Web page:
Caritas Europa’s vision for resilient European social models, that provide for the well-being of all people, is based on policies that tackle Inclusive Labour Markets, along with Child and Family Poverty and Social Protection.
Work is at the heart of society. The tradition of modern Catholic Social Teaching that begins with Rerum Novarum in 1891 focuses first on the situation of the worker, whom Pope John Paul II later called the sole “subject of work.” In John Paul’s writings, he makes it clear that, by their work, workers are continuing and perfecting the creative activity of God the Creator and thus deepening the reality of being made in God’s image.
Unemployment assaults that profound spiritual identity.Pope Benedict XVI describes the same centrality of workers in his most recent encyclical Caritas in Veritate in these words, “…the primary capital to be safeguarded and valued is man, the human person in his or her integrity…” In a single paragraph later in the encyclical, the pope reiterates certain traditional particulars about human work: that it be freely chosen; respectful of the worker; without discrimination; enabling a family to meet their needs and the educational needs of their children; prohibiting child labor; allowing organization of workers (unions) and their voices to be heard; providing “enough room” for personal and spiritual development; and supportive of a decent retirement.
Turning to unemployment, Benedict reminds us that mobility and deregulation in a more globalized economy, aggravated by the current global crisis, create a kind of unemployment that causes psychological instability, provokes new forms of economic marginalization, and-with or without public assistance-undermines the freedom and creativity of the person and his family, “causing great psychological and spiritual suffering.” It is in light of the dignity of the human person and the demands of justice that we continue to “prioritize the goal of access to steady employment for everyone.” The Catechism of the Catholic Church underscores the relationship of unemployment to human dignity and family life: Unemployment almost always wounds its victim’s dignity and threatens the equilibrium of his life. Besides the harm done to him personally, it entails many risks for his family. We can better understand the damage of unemployment from the multiple purposes of work, as does the Vatican’s recent Compendium of the Social Doctrine of the Church: “Work is needed to form and maintain a family, to have the right to property, to contribute to the common good of the human family.” Conversely, unemployment is seen as an evil by the Church because it undermines family life, assaults human dignity, and marginalizes the unemployed workers, creating “victims of social exclusion” and, when high, becomes “a real social disaster.”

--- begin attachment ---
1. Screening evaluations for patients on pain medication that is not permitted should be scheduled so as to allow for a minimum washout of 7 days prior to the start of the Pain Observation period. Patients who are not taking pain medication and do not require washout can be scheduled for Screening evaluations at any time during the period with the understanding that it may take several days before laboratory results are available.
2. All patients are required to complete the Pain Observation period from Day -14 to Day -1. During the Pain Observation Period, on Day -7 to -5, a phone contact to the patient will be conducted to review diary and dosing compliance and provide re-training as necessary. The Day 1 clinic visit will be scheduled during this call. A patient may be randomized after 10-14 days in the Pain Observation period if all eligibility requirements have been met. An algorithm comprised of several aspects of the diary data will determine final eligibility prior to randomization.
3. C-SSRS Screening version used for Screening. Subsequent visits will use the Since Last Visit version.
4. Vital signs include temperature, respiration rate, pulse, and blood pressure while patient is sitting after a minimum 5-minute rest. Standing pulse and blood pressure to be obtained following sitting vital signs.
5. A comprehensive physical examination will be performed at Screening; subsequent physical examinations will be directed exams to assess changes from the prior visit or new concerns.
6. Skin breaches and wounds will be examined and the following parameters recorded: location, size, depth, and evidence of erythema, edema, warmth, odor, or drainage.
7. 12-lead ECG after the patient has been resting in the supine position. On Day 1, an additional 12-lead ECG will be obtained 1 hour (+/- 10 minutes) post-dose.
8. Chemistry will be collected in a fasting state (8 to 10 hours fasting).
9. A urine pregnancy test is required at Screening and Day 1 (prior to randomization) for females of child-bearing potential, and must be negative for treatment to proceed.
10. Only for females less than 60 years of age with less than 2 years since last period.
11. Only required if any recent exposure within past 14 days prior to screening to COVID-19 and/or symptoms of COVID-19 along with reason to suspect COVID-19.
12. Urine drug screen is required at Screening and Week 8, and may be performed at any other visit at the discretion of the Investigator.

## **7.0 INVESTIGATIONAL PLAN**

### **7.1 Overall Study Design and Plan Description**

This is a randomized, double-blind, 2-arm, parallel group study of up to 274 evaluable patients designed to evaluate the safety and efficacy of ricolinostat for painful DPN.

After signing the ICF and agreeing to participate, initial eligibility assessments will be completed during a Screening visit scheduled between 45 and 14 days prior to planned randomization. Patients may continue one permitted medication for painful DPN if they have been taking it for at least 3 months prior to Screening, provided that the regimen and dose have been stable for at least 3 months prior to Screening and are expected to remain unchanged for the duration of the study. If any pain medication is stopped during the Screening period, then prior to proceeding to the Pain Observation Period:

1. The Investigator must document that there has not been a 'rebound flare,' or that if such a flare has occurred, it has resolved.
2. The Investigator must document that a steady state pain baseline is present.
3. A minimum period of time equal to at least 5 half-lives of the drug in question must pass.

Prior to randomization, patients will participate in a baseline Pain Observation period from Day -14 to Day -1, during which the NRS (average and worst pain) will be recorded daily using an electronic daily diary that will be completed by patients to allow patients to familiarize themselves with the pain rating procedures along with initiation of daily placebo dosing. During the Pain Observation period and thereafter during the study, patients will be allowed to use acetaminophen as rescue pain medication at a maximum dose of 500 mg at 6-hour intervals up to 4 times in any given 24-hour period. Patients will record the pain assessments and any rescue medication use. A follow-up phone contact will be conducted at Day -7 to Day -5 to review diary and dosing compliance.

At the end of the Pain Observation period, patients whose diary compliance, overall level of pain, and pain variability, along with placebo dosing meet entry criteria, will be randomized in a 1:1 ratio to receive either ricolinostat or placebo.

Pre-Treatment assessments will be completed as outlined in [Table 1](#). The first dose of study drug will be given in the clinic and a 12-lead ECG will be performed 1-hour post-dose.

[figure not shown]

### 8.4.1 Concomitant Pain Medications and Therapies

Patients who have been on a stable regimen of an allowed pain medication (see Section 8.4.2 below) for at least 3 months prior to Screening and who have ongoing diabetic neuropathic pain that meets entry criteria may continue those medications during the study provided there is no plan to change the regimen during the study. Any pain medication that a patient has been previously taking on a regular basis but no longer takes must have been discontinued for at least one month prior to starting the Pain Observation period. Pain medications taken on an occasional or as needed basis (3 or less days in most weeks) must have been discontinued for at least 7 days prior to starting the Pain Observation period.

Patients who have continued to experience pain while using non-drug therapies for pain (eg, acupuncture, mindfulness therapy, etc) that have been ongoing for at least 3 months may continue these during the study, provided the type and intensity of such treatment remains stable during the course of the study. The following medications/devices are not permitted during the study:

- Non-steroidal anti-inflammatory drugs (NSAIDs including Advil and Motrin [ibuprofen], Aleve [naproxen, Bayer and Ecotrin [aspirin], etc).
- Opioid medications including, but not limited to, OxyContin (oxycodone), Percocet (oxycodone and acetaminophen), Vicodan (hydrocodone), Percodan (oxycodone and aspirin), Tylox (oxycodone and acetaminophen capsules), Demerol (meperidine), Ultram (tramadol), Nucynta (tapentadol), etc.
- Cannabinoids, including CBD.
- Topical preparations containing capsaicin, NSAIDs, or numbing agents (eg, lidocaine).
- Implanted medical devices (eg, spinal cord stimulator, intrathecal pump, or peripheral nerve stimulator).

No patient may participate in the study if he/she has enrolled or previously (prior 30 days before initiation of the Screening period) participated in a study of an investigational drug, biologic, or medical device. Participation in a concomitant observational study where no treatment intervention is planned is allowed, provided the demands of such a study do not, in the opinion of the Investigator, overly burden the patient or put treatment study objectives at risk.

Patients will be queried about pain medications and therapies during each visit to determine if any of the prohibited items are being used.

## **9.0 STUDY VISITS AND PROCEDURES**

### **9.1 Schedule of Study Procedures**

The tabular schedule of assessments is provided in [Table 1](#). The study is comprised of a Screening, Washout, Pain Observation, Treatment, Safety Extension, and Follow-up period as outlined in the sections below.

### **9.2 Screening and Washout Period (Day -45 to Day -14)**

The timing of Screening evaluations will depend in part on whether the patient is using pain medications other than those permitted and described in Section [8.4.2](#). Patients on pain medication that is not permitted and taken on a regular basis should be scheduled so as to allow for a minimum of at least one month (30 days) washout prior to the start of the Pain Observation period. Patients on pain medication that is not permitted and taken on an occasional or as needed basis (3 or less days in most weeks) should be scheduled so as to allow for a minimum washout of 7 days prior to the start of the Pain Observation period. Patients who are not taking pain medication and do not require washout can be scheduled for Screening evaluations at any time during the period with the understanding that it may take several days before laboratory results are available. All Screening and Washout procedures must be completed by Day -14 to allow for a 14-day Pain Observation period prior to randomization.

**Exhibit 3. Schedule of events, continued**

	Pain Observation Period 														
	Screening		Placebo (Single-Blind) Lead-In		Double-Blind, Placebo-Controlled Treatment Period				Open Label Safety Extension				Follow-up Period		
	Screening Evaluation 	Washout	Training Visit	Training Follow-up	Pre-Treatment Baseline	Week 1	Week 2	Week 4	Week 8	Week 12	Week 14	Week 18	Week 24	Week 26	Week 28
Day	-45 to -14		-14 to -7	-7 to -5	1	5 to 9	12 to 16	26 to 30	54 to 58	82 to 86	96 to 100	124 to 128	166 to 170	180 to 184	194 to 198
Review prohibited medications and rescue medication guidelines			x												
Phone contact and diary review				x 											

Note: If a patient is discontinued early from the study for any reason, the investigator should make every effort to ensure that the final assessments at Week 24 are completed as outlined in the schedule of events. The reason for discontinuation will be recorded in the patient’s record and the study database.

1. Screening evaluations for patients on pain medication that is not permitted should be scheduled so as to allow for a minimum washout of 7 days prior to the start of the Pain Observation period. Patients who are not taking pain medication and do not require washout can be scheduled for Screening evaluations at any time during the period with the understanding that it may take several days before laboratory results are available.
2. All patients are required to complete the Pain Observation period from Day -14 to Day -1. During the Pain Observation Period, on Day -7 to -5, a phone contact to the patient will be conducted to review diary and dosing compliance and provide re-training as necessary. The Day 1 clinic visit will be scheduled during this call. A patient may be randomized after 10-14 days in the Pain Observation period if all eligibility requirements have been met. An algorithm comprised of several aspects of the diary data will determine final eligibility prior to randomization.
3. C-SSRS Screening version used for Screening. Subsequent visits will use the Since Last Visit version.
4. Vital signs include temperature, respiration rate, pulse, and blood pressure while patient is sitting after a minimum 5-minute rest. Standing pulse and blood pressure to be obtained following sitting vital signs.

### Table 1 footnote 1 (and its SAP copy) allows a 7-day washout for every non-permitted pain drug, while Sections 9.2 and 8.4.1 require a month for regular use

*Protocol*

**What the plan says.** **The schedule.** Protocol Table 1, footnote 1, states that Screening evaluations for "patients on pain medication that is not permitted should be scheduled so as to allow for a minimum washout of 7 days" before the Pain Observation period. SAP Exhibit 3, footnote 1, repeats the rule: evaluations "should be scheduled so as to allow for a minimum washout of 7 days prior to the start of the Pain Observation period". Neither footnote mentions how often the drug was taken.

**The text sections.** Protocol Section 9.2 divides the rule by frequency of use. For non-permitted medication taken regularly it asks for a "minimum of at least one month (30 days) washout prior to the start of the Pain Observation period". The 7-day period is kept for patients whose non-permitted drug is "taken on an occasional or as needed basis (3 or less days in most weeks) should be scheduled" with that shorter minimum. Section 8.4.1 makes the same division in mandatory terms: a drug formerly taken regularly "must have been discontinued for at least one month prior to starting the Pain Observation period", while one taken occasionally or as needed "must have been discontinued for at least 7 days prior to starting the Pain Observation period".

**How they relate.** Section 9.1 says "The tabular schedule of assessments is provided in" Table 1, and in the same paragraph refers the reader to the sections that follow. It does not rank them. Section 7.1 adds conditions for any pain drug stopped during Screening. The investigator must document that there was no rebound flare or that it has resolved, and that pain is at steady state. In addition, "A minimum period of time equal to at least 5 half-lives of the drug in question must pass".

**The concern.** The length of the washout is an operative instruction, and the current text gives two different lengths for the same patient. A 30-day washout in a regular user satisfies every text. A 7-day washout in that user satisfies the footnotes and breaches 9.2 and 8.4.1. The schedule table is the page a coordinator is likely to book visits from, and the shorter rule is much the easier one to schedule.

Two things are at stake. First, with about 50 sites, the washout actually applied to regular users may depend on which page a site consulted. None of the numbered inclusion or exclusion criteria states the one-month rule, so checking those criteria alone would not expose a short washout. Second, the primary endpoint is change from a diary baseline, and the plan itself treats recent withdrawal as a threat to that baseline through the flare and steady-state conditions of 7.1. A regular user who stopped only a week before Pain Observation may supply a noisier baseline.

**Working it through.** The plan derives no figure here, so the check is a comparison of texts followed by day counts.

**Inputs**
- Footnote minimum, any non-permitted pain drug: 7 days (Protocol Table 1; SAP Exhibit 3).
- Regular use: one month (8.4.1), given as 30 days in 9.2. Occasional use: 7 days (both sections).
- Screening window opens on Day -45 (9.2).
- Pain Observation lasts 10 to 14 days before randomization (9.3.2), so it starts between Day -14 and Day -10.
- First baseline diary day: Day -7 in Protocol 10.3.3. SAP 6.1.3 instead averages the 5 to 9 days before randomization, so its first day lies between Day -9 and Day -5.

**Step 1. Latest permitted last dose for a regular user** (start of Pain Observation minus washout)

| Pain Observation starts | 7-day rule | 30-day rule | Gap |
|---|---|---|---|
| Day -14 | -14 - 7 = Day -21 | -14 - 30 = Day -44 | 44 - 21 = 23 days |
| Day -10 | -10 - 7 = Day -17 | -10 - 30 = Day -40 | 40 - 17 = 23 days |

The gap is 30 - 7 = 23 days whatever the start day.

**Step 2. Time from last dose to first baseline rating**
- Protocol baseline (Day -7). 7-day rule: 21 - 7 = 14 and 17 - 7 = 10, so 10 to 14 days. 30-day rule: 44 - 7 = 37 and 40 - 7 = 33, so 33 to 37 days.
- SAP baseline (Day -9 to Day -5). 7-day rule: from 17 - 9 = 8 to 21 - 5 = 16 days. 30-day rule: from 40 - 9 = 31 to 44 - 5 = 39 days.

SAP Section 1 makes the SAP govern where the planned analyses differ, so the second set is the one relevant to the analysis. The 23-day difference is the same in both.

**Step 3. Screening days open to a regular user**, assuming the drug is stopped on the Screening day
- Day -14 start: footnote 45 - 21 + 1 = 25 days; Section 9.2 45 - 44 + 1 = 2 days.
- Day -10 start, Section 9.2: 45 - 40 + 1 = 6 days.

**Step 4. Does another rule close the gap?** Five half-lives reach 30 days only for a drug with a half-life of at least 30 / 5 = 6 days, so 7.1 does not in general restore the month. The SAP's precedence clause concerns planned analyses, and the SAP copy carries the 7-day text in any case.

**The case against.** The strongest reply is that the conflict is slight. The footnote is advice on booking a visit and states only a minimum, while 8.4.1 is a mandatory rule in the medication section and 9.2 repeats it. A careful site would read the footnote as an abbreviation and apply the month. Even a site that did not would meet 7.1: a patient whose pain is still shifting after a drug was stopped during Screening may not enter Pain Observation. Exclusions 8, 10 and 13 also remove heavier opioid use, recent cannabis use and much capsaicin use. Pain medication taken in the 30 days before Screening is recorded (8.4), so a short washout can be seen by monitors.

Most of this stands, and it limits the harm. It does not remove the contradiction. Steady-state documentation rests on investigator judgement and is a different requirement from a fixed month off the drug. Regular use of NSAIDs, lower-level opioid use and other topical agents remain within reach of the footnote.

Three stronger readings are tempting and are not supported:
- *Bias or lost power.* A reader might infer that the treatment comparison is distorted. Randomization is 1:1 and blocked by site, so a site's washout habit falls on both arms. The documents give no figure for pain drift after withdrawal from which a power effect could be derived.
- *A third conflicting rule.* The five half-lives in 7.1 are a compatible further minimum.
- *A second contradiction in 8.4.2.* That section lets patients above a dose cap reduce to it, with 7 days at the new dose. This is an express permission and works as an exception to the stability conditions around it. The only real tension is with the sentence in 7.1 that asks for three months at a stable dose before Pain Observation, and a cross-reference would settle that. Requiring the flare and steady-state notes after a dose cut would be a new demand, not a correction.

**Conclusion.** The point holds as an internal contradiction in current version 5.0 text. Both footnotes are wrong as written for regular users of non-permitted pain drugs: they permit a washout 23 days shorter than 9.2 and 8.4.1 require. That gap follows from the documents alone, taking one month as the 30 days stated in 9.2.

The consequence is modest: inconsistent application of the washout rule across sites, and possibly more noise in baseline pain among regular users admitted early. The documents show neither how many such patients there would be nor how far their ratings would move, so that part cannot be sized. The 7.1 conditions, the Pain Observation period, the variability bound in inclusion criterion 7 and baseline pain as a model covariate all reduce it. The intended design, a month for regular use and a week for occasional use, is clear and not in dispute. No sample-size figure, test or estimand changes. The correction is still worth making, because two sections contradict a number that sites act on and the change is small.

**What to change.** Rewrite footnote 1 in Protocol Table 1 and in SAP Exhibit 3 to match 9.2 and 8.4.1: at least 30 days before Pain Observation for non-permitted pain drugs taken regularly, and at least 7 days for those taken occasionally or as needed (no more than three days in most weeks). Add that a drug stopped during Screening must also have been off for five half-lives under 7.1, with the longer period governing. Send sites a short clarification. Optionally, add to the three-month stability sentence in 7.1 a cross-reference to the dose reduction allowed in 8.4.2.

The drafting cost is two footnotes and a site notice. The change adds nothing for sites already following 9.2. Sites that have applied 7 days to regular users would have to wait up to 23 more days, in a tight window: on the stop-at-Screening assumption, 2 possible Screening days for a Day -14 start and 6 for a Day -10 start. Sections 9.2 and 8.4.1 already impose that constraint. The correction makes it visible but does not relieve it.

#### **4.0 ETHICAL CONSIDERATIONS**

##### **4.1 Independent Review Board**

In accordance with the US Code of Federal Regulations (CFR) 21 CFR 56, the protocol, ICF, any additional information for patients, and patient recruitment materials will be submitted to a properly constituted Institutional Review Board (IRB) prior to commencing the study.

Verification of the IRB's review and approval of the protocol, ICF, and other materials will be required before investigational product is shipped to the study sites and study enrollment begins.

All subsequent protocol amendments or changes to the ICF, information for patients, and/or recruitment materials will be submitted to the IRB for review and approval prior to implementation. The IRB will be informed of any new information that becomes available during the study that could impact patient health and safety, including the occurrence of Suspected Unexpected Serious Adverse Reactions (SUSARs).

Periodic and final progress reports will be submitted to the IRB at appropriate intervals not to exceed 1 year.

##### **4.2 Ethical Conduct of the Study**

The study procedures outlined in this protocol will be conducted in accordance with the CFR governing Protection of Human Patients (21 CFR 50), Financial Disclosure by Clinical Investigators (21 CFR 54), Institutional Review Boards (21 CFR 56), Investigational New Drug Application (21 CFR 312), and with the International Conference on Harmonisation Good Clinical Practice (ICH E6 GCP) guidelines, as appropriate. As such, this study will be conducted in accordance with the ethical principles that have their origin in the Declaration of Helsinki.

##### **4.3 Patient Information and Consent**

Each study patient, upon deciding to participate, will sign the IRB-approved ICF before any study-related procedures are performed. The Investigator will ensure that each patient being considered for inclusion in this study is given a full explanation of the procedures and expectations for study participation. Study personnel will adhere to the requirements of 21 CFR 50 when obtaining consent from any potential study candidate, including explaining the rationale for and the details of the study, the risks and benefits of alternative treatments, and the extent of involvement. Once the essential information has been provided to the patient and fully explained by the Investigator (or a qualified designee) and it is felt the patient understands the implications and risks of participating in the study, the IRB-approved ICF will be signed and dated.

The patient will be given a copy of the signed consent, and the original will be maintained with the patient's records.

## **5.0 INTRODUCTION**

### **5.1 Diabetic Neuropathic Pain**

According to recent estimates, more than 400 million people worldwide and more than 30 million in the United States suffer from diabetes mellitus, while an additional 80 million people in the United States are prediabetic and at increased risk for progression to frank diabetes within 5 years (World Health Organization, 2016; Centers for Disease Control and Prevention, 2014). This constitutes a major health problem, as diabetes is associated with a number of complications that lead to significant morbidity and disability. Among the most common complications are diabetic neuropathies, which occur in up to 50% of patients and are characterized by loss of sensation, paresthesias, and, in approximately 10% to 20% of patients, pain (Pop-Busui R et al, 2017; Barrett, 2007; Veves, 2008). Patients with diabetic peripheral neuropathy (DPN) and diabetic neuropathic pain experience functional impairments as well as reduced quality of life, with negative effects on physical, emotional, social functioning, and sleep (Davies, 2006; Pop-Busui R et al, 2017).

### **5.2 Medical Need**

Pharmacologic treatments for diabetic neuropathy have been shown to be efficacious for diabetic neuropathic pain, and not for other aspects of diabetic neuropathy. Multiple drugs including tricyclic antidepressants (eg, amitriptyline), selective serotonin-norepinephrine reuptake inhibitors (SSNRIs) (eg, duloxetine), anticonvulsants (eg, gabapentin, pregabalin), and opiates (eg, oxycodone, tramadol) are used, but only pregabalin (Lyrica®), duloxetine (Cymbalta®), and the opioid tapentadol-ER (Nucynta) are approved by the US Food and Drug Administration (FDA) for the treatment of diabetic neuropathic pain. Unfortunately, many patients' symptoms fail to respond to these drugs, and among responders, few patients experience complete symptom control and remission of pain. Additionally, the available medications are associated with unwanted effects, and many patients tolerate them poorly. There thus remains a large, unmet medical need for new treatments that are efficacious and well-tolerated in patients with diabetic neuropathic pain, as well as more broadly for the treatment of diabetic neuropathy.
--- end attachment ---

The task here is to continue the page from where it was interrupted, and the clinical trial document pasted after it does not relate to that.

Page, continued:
The Catholic Church recommends at least three responses: first, “Full employment’ therefore remains a mandatory objective for every economic system oriented towards justice and the common good;” second, educational systems must provide sufficient human and technological formation needed for access to jobs and encourage people to undertake ongoing updating and retraining; and third, as Pope John Paul II put it, the obligation to provide unemployment benefits suitable for the basic support of unemployed workers and their families is a “duty springing from the fundamental principle of… the common use of goods or, to put it in another and simpler way, the right to life and subsistence.”
Income security is essential for families to be able to address the risks of life and to secure a safe environment and a warm home for their children to grow up in. Access to decent jobs and good working conditions is a must, also when young people enter the labour market after finishing school.
For more information visit our dedicated website Caritas Cares